The Moral Crisis of Fast-Fashion
Like most students moving into virtually unfurnished halls, the first chance I got I convened with my female housemates and we spent girl’s day out buying stuff. Our main objective was to beautify, cute-ify, sparkle-ify our drab surroundings. Our destination the bastion of all budgeters sniffing around for sweet bargains, Primark. We emerged gratified, clutching throw blankets and colorful pillows crowing “I can’t believe this was six pounds!”.
Even though no one looks forward to shopping at Primark, everyone I know seems to own at least a couple of things they bought there. Often a nondescript jumper, some jacket that won’t be missed once replaced. As I’ve shopped there myself, it’s difficult for me to condemn others for doing so. These are the items we turn to when we’re in the need of a cheap fix and most people regard it as a necessary evil. But just how evil is it?
The internet has a devilish long memory and is quick to pierce the veneer of respectability big-name brands maintain. Googling “Primark scandal” shows that in 2014, Primark got itself into a spot of trouble when a worker sewed a note into the pocket of a pair of jeans. Here’s the note again: “SOS! SOS! SOS! We are prisoners at Xiangnan jail in Hubei, China. For a long time, we have been producing clothing for export. We work for 15 hours each day. What we eat is even worse than food for pigs and dogs. The work we do is similar to [the hard work] that oxen and horses do. We urge the international community to denounce China for this inhumane act.”
Primark is not the only brand to have to gloss over its image after such scandals. Customers have found unsavory notes in the pockets of Zara jackets as well. Fast-fashion brands only design the products. They then commission from factories in third-world countries who often can’t handle the volume requested and outsource their products again. They don’t have complete control over the production chain nor do they probably want it. It’s much easier to get away with outsourcing your Chinese prison labor than owning it yourself. Think of the brand you’re buying as the middleman. No one actually buys Zara, Primark, H&M. We’re actually buying from the people that exploit refugee children in India.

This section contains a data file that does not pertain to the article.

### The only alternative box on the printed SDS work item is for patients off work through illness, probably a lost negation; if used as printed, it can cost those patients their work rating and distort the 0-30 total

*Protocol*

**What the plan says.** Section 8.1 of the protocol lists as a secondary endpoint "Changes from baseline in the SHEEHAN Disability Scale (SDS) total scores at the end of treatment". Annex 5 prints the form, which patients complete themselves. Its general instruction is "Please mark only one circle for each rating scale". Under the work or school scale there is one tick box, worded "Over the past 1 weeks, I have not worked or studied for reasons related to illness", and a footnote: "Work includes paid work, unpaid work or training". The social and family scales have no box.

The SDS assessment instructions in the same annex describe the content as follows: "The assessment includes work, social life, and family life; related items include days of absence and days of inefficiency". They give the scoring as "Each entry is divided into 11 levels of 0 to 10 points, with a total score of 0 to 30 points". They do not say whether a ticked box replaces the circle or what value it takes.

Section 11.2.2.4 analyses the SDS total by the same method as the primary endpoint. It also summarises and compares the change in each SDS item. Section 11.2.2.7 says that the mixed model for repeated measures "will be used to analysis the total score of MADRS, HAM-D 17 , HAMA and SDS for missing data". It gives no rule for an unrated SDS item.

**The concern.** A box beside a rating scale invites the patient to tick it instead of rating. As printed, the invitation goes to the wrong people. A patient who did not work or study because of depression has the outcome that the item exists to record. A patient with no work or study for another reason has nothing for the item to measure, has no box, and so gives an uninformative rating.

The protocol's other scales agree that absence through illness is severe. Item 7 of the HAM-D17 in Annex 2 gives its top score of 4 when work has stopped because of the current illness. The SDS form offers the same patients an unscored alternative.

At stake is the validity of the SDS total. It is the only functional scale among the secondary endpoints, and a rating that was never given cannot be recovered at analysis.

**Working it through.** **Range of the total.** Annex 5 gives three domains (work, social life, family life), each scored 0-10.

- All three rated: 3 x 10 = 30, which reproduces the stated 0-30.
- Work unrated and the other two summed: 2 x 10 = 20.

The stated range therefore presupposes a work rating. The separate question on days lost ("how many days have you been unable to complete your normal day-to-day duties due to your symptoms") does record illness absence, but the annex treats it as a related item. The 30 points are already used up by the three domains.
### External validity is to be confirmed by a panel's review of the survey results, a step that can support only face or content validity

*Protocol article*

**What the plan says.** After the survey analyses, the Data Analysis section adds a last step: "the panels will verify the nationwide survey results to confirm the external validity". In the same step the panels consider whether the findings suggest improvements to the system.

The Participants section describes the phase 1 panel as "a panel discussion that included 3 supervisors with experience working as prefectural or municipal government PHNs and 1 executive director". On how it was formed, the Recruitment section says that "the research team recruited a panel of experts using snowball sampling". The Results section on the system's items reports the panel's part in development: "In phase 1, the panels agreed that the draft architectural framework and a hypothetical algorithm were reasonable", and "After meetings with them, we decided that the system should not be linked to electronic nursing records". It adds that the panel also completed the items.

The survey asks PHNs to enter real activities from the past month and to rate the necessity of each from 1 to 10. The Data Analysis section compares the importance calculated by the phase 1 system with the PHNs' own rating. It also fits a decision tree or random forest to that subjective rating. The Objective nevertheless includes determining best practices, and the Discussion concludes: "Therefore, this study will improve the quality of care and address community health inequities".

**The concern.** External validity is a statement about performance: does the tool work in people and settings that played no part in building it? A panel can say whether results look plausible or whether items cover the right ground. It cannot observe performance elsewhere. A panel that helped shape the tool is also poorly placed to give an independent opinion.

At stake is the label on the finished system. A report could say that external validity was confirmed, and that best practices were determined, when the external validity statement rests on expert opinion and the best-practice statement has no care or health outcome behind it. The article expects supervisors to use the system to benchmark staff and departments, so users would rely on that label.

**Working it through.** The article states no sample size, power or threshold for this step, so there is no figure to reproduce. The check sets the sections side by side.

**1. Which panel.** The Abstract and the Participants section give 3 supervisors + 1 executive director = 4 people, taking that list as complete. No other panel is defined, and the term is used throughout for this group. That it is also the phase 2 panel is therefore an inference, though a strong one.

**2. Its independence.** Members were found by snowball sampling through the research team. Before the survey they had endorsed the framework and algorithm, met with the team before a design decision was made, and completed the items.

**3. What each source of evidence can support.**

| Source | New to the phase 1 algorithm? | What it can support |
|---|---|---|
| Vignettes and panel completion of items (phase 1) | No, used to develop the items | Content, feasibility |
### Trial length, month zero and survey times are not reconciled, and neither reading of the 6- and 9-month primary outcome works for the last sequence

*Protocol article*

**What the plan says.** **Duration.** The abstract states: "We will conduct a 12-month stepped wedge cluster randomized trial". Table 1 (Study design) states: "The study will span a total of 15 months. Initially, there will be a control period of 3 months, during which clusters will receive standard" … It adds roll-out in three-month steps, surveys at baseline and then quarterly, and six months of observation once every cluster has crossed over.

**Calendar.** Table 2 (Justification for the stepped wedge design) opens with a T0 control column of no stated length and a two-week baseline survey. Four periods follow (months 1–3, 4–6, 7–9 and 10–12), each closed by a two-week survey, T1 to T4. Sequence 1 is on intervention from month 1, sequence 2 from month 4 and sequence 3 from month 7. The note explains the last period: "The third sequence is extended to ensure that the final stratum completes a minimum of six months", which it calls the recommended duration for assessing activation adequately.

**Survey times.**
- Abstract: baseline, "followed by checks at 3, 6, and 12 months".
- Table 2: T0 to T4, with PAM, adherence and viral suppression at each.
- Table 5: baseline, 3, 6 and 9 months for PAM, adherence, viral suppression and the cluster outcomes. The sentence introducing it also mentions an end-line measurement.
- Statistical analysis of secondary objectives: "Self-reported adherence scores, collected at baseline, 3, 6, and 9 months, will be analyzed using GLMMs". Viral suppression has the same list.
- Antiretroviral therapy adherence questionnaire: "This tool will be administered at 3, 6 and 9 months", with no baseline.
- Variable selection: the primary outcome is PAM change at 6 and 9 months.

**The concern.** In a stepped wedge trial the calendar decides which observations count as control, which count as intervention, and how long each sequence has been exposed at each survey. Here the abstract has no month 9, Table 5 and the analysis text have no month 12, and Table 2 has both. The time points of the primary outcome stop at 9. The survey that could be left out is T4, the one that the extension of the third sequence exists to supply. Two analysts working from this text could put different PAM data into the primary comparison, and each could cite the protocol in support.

Stories of abused workers in far-off countries that surface every so often provide us with a slightly satisfying sense of indignation until it’s back to business as usual. Fast-fashion brands occasionally launch campaigns to present a clean image but it’s mostly unnecessary because people will buy their products anyway as they are so cheap. When questioned about how they keep their prices so low, Primark justifies it by claiming it saves by not advertising, keeping margins tight and focusing on selling large quantities of items. This is half-believable but if a shirt is only two pounds and a jacket fifteen, it’s probably safe to assume that the labor behind it is underpaid and exploited.
I don’t want to criticize everyone for buying from Primark. If Primark disappeared, cheap clothes would be hard to come by and cheap clothes are necessary. A good solution I think is to avoid recreational shopping at fast fashion chain stores to buy clothes. Most people just aren’t sticking to what they need.